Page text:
Words tend to fall into one of two categories: content words and function words. Content words have concrete meanings. Pictures can be drawn to help children visualize what the graphic symbols represent. Hippopotamus is a content word.
Function words--such as to, of, and, for, and the--are the words we use to make the language flow. It is difficult to conjure up concrete representations of such words. In addition, most function words are made up of only a few letters, so there is less to differentiate them from other words.
As well as being abstract and difficult to recognize, function words are the most frequently used words in our language. Students of word frequency estimate that function words make up 30 to 50 percent of everything we read.
Without function words you cannot write even the simplest story. Mr. Flesch can talk about children learning mom and chimp and sleigh and bang, but he can’t write a story about any of these without using words such as was, have, what, which, and where.
In addition to being the most frequently used words, the function words are the most consistent violators of all the phonic generalizations. For example, consonants tend to cluster in group of two or three. The most common clusters are blends. Blends are relatively easy to teach because the sounds of the consonants are quite consistent and are clearly heard in the blends. In function words, however, most of the consonant clusters are digraphs-pairs of letters representing single sounds. Digraphs are more difficult to teach because the sounds of the consonants change; compare, for instance, the sound of wh (the most common digraph) in which and who.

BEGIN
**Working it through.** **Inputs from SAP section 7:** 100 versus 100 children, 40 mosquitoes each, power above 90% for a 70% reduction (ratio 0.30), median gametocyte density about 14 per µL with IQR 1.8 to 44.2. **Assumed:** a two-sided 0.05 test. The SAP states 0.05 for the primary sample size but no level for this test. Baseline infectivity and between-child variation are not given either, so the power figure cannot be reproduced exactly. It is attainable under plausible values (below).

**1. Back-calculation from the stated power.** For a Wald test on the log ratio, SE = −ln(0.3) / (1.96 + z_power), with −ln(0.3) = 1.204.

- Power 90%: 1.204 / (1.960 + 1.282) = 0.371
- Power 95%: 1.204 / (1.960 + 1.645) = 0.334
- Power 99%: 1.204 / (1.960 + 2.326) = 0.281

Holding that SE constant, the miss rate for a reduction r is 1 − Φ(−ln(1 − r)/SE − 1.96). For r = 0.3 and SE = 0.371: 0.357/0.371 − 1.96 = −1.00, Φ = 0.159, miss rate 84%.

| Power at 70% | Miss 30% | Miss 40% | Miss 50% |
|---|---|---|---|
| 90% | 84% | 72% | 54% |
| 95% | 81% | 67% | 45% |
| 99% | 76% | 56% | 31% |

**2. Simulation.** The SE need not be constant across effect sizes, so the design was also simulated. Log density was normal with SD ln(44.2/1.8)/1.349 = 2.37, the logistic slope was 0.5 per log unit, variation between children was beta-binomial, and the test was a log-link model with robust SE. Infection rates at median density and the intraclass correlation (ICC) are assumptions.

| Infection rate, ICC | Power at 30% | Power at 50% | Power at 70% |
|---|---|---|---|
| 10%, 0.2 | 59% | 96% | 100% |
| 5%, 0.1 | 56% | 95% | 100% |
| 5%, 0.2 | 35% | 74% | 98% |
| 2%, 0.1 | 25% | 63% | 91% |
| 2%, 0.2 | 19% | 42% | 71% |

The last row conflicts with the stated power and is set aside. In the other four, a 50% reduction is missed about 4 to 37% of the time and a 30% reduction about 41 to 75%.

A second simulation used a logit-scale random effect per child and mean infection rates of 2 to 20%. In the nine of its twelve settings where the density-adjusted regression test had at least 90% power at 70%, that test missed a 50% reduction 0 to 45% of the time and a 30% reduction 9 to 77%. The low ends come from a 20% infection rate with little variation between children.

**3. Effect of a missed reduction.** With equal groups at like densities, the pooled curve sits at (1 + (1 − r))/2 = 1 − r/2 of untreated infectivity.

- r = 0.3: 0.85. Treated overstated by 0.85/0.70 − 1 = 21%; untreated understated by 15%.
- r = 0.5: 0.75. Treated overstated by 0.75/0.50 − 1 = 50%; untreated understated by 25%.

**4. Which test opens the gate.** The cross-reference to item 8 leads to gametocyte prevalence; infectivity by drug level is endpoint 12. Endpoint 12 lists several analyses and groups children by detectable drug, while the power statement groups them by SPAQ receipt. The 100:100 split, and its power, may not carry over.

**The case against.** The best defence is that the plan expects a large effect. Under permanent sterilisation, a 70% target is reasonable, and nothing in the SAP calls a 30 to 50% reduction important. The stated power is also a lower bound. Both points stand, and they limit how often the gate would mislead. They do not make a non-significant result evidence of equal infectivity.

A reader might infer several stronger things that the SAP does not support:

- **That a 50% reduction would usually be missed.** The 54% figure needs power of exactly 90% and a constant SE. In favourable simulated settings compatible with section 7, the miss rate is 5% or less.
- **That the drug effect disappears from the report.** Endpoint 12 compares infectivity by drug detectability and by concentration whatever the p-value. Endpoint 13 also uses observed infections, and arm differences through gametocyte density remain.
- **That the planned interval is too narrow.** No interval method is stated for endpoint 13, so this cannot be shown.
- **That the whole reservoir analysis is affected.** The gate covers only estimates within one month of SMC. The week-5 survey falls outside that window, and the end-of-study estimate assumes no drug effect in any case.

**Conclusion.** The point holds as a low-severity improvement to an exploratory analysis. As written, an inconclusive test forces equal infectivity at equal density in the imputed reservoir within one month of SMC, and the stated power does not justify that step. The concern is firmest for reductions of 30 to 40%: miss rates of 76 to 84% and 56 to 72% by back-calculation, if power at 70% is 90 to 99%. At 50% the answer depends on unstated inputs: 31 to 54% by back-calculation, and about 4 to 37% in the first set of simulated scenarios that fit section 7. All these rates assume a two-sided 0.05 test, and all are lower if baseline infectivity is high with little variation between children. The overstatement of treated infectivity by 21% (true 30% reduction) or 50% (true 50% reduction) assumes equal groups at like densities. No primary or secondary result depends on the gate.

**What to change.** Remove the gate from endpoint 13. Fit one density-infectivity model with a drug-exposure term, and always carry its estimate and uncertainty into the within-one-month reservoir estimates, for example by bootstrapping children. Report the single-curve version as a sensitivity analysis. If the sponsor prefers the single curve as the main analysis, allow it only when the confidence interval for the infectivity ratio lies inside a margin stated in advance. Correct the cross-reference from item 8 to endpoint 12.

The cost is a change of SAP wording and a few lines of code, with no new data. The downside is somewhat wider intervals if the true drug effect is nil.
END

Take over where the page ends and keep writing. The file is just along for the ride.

What is more, function words often begin with vowels (are, one, on, of). Most words begin with the more consistent consonant sounds. Also, the silent e that normally affects the vowel sound in words such as rate does not affect the vowel sound in high-frequency words such as have and some.
So a big part of the problem in learning to read is the language itself, not our alleged failure to teach phonics. Beginning readers’ first experiences with the printed language introduce them to some of the most difficult English words. These words continue to plague children who fail to learn them and serve to undermine their self-confidence.
Children cannot be made to “attack” all words in the same way. Nor do children apply a single strategy as they read. Phonics is just one strategy for bringing meaning to graphic symbols. Once meaning begins to flow, a dependence on phonics, even by the beginning reader, gives way to various shortcuts to comprehension of whole words.